During high school, Milt and my brother Al became summer partners in a tuck shop at Balfour Beach on Lake Simcoe just 2 miles north of Keswick on the south-east shore where Milt’s family had a cottage. The next year, I and another high school buddy got the concession at the Tides Hotel for their tuck shop and snack restaurant. The Tides Hotel was two miles west of Jacksons Point on the east side of Lake Simcoe, about 12 miles from Balfour Beach. As it turned out, the summer season was disastrous. It was cold and rainy. We were losing money and we desperately needed to make money.
Milt made a suggestion. He and Al offered to get some booze from their customers at Balfour Beach that we could buy from them at a modest profit to bootleg to hotel guests at a good markup. Suddenly, for about a month, we were making good profits from this alternative service – until we were caught when the manager overheard a conversation between the bellhop and a guest. (The bellhop was a procurer of clients for a commission.)
It was an end, but not an ignominious one, to our tiny imitation of Samuel Bronfman’s bootlegging operation during Prohibition that provided the foundation for the Seagram Distillery fortune. For, as a condition of quitting our bootleg business, we were given new cups and dishes and access to top quality coffee by management for, as we told the enraged manager, he had much more to lose if the cops found out than we did.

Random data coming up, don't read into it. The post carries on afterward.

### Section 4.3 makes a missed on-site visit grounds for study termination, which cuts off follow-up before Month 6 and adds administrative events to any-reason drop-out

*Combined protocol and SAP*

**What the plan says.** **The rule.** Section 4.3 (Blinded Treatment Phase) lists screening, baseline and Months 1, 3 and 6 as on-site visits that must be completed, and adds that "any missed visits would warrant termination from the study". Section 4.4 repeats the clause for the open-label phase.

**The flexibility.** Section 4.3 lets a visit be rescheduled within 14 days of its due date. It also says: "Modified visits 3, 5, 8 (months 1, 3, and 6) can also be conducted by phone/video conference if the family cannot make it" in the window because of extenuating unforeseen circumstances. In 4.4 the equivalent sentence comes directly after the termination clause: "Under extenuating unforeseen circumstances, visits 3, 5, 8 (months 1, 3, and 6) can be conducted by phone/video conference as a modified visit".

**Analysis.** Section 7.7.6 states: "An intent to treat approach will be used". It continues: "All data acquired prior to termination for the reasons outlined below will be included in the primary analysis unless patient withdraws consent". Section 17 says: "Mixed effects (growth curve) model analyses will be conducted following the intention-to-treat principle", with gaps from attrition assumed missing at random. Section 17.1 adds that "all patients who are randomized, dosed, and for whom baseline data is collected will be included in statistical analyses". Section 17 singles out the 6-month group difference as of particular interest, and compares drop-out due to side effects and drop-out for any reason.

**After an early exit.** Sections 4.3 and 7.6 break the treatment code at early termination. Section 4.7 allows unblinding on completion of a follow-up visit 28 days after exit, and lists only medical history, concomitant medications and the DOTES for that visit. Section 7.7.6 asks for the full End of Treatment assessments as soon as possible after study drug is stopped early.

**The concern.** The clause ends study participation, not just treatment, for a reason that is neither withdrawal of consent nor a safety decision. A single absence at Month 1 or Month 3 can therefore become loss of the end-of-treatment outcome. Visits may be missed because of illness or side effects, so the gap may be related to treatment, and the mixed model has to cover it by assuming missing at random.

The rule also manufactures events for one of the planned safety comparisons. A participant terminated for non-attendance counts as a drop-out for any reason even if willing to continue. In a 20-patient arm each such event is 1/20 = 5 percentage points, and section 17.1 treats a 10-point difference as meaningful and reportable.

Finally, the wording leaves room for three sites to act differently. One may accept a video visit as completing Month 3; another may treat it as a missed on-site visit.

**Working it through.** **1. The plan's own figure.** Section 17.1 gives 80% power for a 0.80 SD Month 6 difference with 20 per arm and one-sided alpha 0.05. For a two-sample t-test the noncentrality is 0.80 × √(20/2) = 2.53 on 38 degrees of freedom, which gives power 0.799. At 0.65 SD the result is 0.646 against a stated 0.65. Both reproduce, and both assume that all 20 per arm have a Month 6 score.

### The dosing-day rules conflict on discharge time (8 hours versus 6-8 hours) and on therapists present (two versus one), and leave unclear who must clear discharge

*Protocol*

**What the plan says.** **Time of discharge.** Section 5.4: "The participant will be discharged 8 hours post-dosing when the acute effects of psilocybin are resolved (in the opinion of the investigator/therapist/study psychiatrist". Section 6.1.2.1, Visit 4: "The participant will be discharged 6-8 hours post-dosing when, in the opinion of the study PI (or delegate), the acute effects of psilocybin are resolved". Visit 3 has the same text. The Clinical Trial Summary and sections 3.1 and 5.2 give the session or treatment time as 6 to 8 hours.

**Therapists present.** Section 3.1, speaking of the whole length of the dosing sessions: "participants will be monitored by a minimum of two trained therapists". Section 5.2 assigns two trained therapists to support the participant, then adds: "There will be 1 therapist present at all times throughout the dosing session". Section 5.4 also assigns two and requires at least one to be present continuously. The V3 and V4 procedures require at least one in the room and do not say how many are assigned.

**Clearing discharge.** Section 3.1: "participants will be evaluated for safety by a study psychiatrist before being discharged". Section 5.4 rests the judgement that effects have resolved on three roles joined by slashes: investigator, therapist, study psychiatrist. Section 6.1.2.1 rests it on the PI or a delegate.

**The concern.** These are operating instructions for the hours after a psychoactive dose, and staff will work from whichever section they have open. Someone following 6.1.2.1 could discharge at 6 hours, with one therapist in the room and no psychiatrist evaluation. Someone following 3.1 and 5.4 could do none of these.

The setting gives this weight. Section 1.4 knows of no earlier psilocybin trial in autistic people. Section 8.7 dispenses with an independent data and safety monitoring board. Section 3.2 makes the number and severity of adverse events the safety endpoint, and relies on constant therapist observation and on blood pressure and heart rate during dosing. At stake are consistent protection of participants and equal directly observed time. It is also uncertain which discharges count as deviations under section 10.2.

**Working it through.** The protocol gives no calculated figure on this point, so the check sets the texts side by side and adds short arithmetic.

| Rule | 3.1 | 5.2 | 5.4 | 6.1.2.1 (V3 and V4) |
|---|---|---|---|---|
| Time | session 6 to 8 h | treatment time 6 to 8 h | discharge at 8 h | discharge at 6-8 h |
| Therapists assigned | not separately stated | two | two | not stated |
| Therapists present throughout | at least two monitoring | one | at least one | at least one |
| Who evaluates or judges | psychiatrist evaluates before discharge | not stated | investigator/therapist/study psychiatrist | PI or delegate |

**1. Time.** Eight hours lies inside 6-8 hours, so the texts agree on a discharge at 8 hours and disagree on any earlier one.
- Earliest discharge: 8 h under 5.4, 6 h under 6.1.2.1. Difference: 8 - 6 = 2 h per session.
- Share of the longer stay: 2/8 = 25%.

In university, Milt became an expert in pornographic literature, not as a voyeur, but as a great appreciator. He introduced us to Samuel Richardson and François Rabelais, Daniel Defoe and Henry Miller. At first, as the prude I was then, I thought that Milt had become a pervert, but gradually learned that he was intimately attuned to the fine points of and variations on the genre.
Milt went to law school, and “went” is the correct word. He faked his year of articling with the help of a lawyer-friend. And he never completed his bar admjssion exams. He was never going to be a practicing lawyer. He was a creator and inventor.
His father owned a mattress and upholstering supply business. Milt invented a mattress handle that was much stronger than the historical cloth strap and which could much more easily and economically be inserted in the side of a mattress. His family, I believe, became the largest supplier in the world of mattress handles to the industry, either directly or through license agreements. Simon will have to tell me whether this was just a boast.